The weighted mean effect size was large and significantly different from zero (indicating a significant positive effect of SST) for measures of understanding the training material (d = 1.2, 95% confidence interval (CI): 0.96, 1.43) and was moderate and significant for performance-based measures (d = 0.52, 95% CI: 0.34, 0.71) and measures of community and institutional functioning (d = 0.52, 95% CI: 0.31, 0.73). Heterogeneity was significant for measures of social and daily living skills.

For negative symptoms of schizophrenia, the effect size was moderate and significantly different from zero (d = 0.4, 95% CI: 0.19, 0.61). Heterogeneity was significant.

For overall symptoms of schizophrenia, effect size was not significantly different from zero (d = 0.15, 95% CI: -0.01, 0.31).

Results for effects of moderator variables on outcomes were reported in the paper. The fail-safe N calculation indicated that publication bias was unlikely.

Authors' conclusions

The results supported the efficacy of SST for improving psychosocial functioning in people with schizophrenia.

CRD commentary

This review had clear inclusion criteria. The search was limited to two databases and reference lists, so it was possible that some relevant studies were missed. It is unclear whether language restrictions were applied, so the risk of language bias was uncertain. Unpublished studies were not sought. Publication bias was assessed, although the method used was not the most informative. Validity was taken into account by limiting the review to RCTs and by assessing some relevant design features, but other important aspects of validity were not assessed. This made the reliability of the included studies and the synthesis based on them uncertain. Relevant details of included studies were presented. Methods used for study selection, validity assessment and data extraction were not reported, which made it difficult to assess the risk of errors and bias affecting the review process. Studies were combined by meta-analysis. Significant heterogeneity was present for some outcomes and this, together with the clinical heterogeneity of the included studies, suggested that the decision to combine all the studies may not have been appropriate. These limitations suggest that the authors' conclusions should be treated with caution.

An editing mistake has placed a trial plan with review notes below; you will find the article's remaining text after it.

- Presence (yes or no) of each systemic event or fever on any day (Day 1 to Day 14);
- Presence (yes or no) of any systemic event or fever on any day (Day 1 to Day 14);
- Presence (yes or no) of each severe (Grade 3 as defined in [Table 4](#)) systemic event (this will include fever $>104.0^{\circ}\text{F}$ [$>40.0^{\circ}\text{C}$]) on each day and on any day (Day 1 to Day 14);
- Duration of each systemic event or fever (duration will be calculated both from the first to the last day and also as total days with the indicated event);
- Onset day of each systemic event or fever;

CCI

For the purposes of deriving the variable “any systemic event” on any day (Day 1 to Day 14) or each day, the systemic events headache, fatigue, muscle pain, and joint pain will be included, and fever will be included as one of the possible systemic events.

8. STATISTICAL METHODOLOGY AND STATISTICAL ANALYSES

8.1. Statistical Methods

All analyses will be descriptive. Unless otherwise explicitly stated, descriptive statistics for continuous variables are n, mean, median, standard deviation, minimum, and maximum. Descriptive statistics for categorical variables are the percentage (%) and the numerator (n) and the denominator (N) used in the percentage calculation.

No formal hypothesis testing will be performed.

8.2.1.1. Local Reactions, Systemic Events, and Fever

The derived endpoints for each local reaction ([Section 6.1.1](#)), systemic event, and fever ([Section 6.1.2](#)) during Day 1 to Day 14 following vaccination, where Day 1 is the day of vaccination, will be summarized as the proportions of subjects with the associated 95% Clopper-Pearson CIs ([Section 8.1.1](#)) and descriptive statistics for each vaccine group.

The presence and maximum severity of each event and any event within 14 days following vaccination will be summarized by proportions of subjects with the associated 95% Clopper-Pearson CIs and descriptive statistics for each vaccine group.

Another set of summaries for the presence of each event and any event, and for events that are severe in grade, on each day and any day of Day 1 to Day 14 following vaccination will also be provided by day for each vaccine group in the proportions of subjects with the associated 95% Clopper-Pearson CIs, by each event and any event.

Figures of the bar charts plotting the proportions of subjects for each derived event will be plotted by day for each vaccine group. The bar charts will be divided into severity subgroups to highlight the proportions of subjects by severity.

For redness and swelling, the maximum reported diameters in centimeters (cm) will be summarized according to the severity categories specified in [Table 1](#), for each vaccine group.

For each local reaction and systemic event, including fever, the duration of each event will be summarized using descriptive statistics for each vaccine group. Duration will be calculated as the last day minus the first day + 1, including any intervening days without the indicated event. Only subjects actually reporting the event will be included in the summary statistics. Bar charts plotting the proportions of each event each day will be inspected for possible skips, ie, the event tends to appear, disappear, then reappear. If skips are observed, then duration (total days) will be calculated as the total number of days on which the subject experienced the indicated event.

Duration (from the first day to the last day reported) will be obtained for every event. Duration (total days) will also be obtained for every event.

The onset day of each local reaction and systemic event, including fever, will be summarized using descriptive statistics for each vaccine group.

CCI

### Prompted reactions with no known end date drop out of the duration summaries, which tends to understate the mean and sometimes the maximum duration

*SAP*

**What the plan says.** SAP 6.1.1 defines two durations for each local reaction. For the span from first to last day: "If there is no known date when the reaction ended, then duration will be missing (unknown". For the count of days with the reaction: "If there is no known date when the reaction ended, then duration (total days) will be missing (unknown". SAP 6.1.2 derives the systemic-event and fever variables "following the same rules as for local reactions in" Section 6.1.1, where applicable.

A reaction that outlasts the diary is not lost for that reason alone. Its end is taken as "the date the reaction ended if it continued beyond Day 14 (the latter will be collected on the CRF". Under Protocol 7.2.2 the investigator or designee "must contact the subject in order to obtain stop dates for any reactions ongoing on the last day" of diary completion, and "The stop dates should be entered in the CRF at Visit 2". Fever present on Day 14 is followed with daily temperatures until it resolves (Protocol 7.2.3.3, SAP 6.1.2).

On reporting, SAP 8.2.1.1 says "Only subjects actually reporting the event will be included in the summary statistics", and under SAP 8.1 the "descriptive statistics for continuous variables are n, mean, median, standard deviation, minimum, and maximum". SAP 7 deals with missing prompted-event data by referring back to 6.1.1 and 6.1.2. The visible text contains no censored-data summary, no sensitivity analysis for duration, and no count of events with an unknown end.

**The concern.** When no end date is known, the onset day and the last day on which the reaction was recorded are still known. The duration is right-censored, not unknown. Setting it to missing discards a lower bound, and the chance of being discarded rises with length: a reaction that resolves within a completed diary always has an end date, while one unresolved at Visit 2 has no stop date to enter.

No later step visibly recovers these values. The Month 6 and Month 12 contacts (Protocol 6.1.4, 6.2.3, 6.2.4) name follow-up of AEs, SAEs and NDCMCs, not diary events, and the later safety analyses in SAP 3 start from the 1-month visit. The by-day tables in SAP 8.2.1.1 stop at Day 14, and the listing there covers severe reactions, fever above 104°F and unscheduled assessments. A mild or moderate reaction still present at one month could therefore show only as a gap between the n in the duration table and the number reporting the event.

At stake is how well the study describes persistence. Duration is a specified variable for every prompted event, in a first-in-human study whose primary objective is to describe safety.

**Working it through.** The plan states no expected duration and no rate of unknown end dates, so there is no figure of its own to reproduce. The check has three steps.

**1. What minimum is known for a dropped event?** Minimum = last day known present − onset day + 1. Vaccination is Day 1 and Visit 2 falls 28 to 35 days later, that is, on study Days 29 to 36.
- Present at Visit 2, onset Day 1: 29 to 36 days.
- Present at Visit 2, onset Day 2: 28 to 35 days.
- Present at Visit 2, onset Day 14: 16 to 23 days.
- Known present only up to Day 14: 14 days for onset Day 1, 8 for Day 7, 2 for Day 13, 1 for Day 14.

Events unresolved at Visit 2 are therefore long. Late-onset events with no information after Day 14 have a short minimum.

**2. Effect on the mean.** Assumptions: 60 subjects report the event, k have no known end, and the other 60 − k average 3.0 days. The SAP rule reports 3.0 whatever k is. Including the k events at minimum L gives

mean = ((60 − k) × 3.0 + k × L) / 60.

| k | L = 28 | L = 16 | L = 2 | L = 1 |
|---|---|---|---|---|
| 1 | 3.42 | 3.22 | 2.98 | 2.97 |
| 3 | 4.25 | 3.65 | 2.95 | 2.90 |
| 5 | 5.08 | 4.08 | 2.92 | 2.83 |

Implications of the review for practice and research

Practice: The authors did not state any implications for practice.

Research: The authors stated that further research was required in a number of areas, including studies to assess effectiveness of SST by age of onset and level of functioning before onset of schizophrenia, and follow-up to determine the durability of treatment effects.

Funding

Funded in part by grants from the National Institute of Mental Health, National Alliance for Research in Schizophrenia and other sources

Bibliographic details

Kurtz M M, Mueser K T. A meta-analysis of controlled research on social skills training for schizophrenia. Journal of Consulting and Clinical Psychology 2008; 76(3): 491-504. [PubMed: 18540742]

Indexing Status

Subject indexing assigned by NLM

MeSH

Humans; Randomized Controlled Trials as Topic; Schizophrenia; Social Behavior; Socialization; Teaching /methods

AccessionNumber

12008105220

Database entry date

03/06/2009

Record Status

This is a critical abstract of a systematic review that meets the criteria for inclusion on DARE. Each critical abstract contains a brief summary of the review methods, results and conclusions followed by a detailed critical assessment on the reliability of the review and the conclusions drawn.

CRD has determined that this article meets the DARE scientific quality criteria for a systematic review.

Copyright © 2014 University of York.

PMID: 18540742